The U.S. Supreme Court has heard oral arguments in a case that touches on a central dilemma of American democracy; is it ever justified to place limits on freedom of speech? The case involves members of a small church from Kansas who stage anti-gay protests at the funerals of U.S. soldiers and Marines killed in the line of duty in Iraq and Afghanistan.
At issue is the right of members of the small Westboro Baptist church in Topeka, Kansas, to stage protests at military funerals.
Their message is simple, but highly offensive to many Americans, especially the families of service members who have died in the line of duty in Iraq and Afghanistan.
Margie Phelps argued the church's case before the Supreme Court. She is the daughter of the church leader, Reverend Fred Phelps. Their view is that God wants U.S. soldiers to die in battle because Americans have become too tolerant of homosexuality.
Margie Phelps spoke to reporters outside the Supreme Court following the oral arguments.
"God is cursing America," said Phelps. "It is a curse for your young men and women to be coming home in body bags, and if you want that to stop, stop sinning."
The church has about 70 members and is mostly made up of blood relatives. Church members carry signs at the funeral protests with messages that include "Thank God for Dead Soldiers" and "God Hates the USA". Court documents say the group has protested at some 200 military funerals.
Margie Phelps says the activities are protected by the freedom of speech guarantees enshrined in the First Amendment of the U.S. Constitution.
"The rule of law is that the mere fact that you take offense at words or call yourself having your feelings hurt over words is not enough to shut up the speech," she said.
Pressed by reporters outside the court to address the hurt feelings of the families at the funerals, Margie Phelps and her sister, Shirley Phelps-Roper, broke into song.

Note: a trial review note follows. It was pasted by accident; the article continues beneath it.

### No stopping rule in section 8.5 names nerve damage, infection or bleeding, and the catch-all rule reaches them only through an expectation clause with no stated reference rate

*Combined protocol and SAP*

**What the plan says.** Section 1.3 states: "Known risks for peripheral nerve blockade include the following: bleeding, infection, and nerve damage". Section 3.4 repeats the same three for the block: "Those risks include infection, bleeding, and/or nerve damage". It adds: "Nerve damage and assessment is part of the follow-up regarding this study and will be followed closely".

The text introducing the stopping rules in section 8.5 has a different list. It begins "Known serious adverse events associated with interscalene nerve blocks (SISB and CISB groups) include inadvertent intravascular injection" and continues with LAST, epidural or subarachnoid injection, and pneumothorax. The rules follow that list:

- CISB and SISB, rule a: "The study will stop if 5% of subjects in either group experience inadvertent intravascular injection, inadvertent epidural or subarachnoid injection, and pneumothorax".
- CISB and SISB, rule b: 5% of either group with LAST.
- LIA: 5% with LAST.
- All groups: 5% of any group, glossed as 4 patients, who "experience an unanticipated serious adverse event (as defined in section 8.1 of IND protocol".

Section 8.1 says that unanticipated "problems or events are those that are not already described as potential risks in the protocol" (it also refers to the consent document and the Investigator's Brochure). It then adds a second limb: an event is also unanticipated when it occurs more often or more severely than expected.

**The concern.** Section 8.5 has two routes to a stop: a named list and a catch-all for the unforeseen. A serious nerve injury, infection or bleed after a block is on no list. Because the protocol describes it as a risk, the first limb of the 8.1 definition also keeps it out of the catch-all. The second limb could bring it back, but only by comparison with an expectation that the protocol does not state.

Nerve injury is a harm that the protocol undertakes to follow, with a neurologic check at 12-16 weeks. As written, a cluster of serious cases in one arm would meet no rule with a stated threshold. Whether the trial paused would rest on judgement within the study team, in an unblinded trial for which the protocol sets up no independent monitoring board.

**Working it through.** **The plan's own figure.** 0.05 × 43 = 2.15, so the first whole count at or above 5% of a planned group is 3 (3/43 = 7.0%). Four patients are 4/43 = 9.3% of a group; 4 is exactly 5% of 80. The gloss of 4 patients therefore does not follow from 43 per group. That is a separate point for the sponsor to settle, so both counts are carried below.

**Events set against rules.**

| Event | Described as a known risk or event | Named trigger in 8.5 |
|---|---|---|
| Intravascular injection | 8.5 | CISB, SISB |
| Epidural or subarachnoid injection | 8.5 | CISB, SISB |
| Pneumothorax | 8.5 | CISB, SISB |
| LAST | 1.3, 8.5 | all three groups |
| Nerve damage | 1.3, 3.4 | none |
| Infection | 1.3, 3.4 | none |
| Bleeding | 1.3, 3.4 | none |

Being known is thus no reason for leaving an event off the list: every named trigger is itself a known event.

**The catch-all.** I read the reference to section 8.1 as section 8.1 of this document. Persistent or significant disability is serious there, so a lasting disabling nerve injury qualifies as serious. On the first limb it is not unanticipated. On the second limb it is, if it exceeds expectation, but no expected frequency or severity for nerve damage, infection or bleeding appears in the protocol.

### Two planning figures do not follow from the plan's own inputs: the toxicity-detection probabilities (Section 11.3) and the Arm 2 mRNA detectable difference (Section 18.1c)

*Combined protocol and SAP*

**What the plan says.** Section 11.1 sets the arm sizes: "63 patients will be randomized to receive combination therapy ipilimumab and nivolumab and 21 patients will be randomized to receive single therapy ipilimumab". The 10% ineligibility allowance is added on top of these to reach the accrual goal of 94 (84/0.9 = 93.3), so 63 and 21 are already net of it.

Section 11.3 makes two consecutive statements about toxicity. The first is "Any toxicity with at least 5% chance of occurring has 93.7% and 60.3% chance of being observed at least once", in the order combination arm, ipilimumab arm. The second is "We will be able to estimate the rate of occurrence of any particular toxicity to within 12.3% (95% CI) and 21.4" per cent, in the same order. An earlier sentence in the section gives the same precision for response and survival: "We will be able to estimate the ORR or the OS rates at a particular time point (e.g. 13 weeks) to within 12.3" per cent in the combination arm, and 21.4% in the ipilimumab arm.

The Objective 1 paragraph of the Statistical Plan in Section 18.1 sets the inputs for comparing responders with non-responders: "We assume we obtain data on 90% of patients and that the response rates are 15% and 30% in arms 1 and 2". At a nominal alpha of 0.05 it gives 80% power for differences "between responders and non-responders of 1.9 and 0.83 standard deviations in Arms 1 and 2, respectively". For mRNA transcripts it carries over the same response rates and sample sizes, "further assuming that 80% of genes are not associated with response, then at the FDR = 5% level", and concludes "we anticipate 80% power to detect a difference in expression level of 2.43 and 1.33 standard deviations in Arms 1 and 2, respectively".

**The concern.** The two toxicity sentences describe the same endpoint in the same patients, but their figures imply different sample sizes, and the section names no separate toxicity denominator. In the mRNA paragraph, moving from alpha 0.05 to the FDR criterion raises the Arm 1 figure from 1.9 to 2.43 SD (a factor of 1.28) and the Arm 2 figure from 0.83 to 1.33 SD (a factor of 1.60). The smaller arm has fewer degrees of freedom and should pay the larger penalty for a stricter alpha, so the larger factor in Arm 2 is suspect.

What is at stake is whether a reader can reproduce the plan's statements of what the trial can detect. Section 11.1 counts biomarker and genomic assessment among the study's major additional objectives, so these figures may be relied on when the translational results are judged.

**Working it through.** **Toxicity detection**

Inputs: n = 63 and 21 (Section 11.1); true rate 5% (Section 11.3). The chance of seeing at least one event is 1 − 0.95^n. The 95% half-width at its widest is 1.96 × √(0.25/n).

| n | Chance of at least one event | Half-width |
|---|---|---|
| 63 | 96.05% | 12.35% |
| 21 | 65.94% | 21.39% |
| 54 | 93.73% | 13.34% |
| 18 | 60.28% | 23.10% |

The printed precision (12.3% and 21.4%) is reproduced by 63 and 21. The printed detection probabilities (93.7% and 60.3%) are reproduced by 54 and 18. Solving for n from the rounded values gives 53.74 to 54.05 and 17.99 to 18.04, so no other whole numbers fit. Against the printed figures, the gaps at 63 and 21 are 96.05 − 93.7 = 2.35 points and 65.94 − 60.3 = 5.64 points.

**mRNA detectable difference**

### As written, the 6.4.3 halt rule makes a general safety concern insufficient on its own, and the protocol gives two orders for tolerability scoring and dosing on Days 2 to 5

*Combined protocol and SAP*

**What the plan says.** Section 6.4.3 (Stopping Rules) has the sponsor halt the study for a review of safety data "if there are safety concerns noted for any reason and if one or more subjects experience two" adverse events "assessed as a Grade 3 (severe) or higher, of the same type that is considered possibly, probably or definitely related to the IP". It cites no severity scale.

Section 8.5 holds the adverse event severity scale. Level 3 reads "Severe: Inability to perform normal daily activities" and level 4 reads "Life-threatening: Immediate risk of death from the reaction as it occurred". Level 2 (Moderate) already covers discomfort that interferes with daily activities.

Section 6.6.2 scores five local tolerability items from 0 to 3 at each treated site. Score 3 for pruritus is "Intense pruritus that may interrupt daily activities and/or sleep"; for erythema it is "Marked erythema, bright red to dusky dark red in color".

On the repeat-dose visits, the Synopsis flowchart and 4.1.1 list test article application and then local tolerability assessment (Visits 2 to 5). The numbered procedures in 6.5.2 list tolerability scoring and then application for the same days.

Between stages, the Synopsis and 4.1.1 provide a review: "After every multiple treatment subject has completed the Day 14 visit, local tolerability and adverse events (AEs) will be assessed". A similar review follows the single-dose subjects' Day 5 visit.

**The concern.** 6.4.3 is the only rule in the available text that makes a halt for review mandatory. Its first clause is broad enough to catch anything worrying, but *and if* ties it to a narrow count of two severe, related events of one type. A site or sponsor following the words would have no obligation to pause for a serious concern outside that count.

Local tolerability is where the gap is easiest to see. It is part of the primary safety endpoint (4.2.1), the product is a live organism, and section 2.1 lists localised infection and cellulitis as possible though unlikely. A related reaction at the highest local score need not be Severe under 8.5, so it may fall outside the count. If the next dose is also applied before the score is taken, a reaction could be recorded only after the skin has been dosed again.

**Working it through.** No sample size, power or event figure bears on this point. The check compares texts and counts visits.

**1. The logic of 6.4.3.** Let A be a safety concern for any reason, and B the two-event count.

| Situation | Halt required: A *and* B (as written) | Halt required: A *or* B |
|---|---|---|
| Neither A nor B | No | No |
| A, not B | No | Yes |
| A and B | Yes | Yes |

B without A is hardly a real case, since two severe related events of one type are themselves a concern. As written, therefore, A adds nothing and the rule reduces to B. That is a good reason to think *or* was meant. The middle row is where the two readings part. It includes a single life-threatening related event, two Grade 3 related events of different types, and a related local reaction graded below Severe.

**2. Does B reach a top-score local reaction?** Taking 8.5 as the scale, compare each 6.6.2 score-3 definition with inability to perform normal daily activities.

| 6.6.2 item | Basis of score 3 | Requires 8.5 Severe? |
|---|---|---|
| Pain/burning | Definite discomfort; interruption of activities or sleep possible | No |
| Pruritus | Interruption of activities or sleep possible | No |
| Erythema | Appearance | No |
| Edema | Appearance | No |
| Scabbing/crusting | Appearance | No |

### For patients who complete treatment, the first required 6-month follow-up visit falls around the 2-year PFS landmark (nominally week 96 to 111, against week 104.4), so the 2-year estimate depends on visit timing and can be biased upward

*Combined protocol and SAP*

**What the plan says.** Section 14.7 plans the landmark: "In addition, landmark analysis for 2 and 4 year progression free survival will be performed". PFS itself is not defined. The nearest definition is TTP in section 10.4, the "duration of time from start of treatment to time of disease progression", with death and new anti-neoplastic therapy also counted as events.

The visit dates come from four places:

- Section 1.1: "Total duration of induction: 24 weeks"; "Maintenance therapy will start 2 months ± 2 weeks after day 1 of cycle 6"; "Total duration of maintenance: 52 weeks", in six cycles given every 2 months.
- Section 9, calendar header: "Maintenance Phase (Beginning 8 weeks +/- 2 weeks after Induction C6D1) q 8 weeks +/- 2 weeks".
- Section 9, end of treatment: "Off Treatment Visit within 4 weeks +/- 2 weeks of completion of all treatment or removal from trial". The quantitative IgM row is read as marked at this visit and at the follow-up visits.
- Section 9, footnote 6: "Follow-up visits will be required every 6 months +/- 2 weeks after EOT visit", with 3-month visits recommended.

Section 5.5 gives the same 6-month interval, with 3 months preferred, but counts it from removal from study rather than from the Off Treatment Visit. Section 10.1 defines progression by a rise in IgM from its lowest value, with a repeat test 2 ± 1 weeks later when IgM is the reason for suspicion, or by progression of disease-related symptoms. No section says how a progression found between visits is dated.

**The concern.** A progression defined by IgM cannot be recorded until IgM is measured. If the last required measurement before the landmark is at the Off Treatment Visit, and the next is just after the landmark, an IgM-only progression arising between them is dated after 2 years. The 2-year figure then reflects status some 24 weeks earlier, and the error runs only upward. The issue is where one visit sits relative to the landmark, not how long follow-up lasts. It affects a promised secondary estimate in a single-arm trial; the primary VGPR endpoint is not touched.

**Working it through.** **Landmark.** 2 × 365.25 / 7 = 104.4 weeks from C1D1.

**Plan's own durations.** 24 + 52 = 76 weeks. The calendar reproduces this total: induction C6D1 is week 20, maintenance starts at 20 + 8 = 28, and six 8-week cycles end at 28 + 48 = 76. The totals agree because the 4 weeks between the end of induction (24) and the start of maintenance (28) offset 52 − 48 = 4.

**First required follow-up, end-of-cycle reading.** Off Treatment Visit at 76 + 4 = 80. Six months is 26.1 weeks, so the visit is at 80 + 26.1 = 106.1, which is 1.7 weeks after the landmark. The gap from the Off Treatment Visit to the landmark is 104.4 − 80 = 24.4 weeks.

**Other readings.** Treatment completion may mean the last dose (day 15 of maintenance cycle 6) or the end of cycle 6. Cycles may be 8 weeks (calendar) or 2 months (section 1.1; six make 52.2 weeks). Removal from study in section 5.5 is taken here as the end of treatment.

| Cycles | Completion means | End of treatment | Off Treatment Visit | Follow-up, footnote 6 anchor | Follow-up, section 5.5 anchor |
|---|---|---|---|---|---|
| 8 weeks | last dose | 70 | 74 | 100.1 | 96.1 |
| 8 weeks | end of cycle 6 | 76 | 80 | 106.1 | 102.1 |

On the other side of the case is Albert Snyder whose son Matt was a Marine killed in Iraq in 2006. Snyder says church protesters disrupted his son's funeral in Maryland and denied his family the chance to bury his son in peace.
"Our son, a hero, dead, only to be compounded by the family being targeted and subject to personal attacks, venomous hate and injustice at Matt's funeral," said Snyder. "It is something no family should have to live through."
Snyder sued the Westboro church for intentional infliction of emotional distress and was awarded $11 million in damages, an amount later reduced to $5 million. But an appeals court overturned that judgment, ruling the church protests were permissible under the free speech provisions of the Constitution.
Al Snyder told reporters outside the Supreme Court that church members had no right to interrupt a private funeral with their protest.
"All we wanted to do was bury Matt with dignity and respect," he said. "There is a civilized way to express an opinion in America, but it does not involve intentionally inflicting emotional distress on others and intentionally harming a private citizen at a private funeral. It is not the constitutional right."
Snyder is supported by officials in 48 states and a bipartisan group of more than 40 U.S. senators.
But the Westboro church is supported by numerous media organizations and free speech advocates who fear a ruling in the case could set a precedent for restrictions on freedom of expression. A decision in the case is not expected for several months.